NORTHAMPTON — The American College of Emergency Physicians (ACEP) awarded Cooley Dickinson Hospital’s Emergency Department a Level 3 Geriatric Emergency Department Accreditation (GEDA). It is the only hospital in the Pioneer Valley and one of only three hospitals in Massachusetts to earn the Level 3 accreditation, according to ACEP.
“This is an auspicious day for the Cooley Dickinson Emergency Department,” said Dr. Robert Redwood, medical director of the Cooley Dickinson Emergency Department and chief of Emergency Medicine. “I am proud of the Cooley Dickinson teams across many medical and administrative disciplines that have worked so hard to earn this distinction, and we pledge to live up to this accreditation through continuous quality improvement and enhanced services for older members of our community.”
One of the medical specialties that has been critical to earning the GEDA accreditation is nursing. Emergency Department registered nurse Rebecca Bench, who has a minor in gerontology and completed additional continuing education focused on the care of the geriatric population, noted that “geriatric accreditation keeps our entire team — nurses, techs, and providers — focused on the goal of excellent geriatric care.”
Level 3 accreditation requires that a physician and registered nurse demonstrate training in geriatric medicine that both adds to their expertise and gives them the tools to teach their peers how to improve geriatric emergency care.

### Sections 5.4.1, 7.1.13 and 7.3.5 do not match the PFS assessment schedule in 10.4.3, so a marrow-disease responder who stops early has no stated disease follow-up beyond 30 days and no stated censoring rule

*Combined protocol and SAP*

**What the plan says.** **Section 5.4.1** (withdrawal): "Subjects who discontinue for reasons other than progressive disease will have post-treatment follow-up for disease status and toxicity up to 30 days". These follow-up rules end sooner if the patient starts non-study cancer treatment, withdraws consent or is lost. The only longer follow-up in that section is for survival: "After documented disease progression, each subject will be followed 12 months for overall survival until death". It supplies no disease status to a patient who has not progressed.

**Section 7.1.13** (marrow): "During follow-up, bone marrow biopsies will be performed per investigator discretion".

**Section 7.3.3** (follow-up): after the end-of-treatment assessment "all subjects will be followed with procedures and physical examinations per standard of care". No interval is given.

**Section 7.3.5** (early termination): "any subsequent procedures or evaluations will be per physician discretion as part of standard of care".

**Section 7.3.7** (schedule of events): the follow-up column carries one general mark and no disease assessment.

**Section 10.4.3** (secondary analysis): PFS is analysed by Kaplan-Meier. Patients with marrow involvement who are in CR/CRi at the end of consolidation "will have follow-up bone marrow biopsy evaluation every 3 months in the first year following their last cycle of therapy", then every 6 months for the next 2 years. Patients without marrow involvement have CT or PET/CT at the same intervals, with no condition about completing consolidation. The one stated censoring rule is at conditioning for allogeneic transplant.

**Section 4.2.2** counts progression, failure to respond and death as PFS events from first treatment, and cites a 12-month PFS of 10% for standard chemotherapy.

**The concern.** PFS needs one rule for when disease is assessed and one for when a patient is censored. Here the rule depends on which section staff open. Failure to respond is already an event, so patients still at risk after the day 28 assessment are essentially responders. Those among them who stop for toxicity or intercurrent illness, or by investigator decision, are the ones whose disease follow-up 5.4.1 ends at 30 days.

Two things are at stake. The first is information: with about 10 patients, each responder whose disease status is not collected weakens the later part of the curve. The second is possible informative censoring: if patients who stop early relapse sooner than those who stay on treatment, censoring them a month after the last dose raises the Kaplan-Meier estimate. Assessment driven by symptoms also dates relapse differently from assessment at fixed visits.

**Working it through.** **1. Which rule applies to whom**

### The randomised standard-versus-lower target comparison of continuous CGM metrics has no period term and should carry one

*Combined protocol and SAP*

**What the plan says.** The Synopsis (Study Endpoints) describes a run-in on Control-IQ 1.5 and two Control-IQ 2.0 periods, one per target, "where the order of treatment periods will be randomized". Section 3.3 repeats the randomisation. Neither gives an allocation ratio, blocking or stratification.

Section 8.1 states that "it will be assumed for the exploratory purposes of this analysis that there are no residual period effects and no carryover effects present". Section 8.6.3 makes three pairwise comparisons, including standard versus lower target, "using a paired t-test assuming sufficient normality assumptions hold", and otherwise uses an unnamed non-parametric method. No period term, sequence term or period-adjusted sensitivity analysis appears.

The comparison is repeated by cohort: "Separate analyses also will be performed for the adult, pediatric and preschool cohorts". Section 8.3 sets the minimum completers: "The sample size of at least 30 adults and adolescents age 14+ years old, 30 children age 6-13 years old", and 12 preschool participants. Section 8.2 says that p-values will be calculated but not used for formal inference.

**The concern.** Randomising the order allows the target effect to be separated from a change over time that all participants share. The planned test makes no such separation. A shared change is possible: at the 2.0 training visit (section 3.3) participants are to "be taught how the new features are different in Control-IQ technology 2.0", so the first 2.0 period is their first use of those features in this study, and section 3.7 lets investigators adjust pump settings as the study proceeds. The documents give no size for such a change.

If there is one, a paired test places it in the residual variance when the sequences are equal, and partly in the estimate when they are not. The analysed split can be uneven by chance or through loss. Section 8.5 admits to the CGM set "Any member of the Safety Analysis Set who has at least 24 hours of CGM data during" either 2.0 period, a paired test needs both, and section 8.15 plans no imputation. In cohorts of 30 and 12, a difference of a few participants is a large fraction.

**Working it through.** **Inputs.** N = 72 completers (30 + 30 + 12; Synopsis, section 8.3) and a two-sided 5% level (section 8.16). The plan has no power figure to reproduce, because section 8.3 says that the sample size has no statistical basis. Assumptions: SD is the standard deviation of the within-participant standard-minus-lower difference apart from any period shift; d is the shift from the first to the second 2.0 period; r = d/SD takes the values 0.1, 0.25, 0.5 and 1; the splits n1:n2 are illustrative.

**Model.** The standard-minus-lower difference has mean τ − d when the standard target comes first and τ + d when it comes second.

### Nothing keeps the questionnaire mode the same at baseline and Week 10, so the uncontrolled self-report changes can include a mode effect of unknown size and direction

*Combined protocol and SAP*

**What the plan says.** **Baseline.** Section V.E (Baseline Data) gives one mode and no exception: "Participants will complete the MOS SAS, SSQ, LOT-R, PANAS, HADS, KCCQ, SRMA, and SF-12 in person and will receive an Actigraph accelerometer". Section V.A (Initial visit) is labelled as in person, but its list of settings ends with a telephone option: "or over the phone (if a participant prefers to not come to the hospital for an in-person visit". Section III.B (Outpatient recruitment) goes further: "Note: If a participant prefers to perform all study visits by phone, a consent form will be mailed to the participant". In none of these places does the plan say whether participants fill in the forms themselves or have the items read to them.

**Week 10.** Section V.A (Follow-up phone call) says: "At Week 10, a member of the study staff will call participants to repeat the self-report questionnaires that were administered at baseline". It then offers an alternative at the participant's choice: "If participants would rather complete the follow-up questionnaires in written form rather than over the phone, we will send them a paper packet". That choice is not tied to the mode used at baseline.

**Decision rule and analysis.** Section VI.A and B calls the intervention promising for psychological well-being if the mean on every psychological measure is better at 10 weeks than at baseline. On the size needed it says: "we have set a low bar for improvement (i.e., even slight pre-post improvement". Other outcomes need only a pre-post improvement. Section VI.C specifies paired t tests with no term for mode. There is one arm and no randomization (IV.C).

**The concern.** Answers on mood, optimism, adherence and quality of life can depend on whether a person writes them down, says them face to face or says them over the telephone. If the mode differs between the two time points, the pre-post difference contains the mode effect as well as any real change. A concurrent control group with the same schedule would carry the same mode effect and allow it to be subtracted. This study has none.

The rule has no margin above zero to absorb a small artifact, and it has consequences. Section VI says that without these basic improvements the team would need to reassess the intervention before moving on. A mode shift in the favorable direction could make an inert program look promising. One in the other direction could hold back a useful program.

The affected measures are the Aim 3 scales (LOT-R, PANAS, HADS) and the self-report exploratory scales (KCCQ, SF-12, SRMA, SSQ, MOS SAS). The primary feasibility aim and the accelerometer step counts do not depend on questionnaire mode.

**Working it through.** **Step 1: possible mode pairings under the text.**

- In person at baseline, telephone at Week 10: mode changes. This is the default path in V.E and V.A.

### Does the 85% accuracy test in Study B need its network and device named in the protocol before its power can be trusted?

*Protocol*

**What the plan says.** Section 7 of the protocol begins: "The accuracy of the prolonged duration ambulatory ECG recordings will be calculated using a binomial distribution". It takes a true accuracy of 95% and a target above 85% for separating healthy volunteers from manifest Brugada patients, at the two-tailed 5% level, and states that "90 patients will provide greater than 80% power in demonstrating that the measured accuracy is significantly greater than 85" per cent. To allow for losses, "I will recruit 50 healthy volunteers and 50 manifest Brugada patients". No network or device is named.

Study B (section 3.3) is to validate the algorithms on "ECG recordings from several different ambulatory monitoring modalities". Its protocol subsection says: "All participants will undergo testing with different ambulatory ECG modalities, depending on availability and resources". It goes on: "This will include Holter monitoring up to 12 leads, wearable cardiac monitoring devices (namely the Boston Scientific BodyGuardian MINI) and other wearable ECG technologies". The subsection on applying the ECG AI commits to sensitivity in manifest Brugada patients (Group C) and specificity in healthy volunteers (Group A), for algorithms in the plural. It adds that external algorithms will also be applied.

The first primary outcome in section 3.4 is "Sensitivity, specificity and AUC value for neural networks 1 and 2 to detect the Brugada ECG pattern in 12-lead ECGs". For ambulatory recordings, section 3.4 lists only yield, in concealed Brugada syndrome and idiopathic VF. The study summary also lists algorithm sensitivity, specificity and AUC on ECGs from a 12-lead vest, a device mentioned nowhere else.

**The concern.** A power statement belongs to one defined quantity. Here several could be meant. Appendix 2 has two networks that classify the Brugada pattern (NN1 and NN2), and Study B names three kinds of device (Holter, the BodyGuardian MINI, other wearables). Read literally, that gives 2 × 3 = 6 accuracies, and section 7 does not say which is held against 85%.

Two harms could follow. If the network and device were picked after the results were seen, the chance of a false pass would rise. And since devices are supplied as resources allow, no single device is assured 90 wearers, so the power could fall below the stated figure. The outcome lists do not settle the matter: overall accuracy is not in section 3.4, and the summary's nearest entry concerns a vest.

Redwood, Bench, and registered nurse Sara McKeown represent a team of Cooley Dickinson Hospital Emergency Department staff who have collaborated to earn Level 3 GEDA accreditation from the American College of Emergency Physicians.
“This is a unique population of people,” Redwood said, noting that the special care needs of older adults are not typically aligned with the priorities of how traditional emergency departments are designed and how care in emergency departments is traditionally rendered.
Cooley Dickinson has the clinicians, services, and resources in place for any older adult who comes to the Emergency Department for care, he added. “This is about someone having access to a physician who specializes in geriatric medicine as well as nurses, case managers, physical and occupational therapists, and other clinicians who are trained in the specific needs of older adults. We can screen for dementia and delirium and provide an environment in the Emergency Department that is appropriate for seniors, including age-friendly lighting and ’round-the-clock access to nutrition. We also have interventions that can help mitigate falls and protect seniors’ skin.”
Bench noted that, “as nurses, we focus on the Institute of Healthcare Improvement 4M’s Framework of Age-Friendly Health Systems. We focus on what matters to our individual geriatric patients. We provide an environment of safety and the tools needed to assist in mobility. We assess mentation, so we can understand and begin treating any cognitive changes. And, finally, we take great care with the many medications that might be prescribed to our patients.
“It shows that the Cooley ED is focused on providing team-based care from staff with geriatric training, increasing focus on comfort and safety, and improving communication with caregivers,” she said. “As a geriatrician, I know that these are all crucial components to ensuring that older adults get the care they need and deserve.”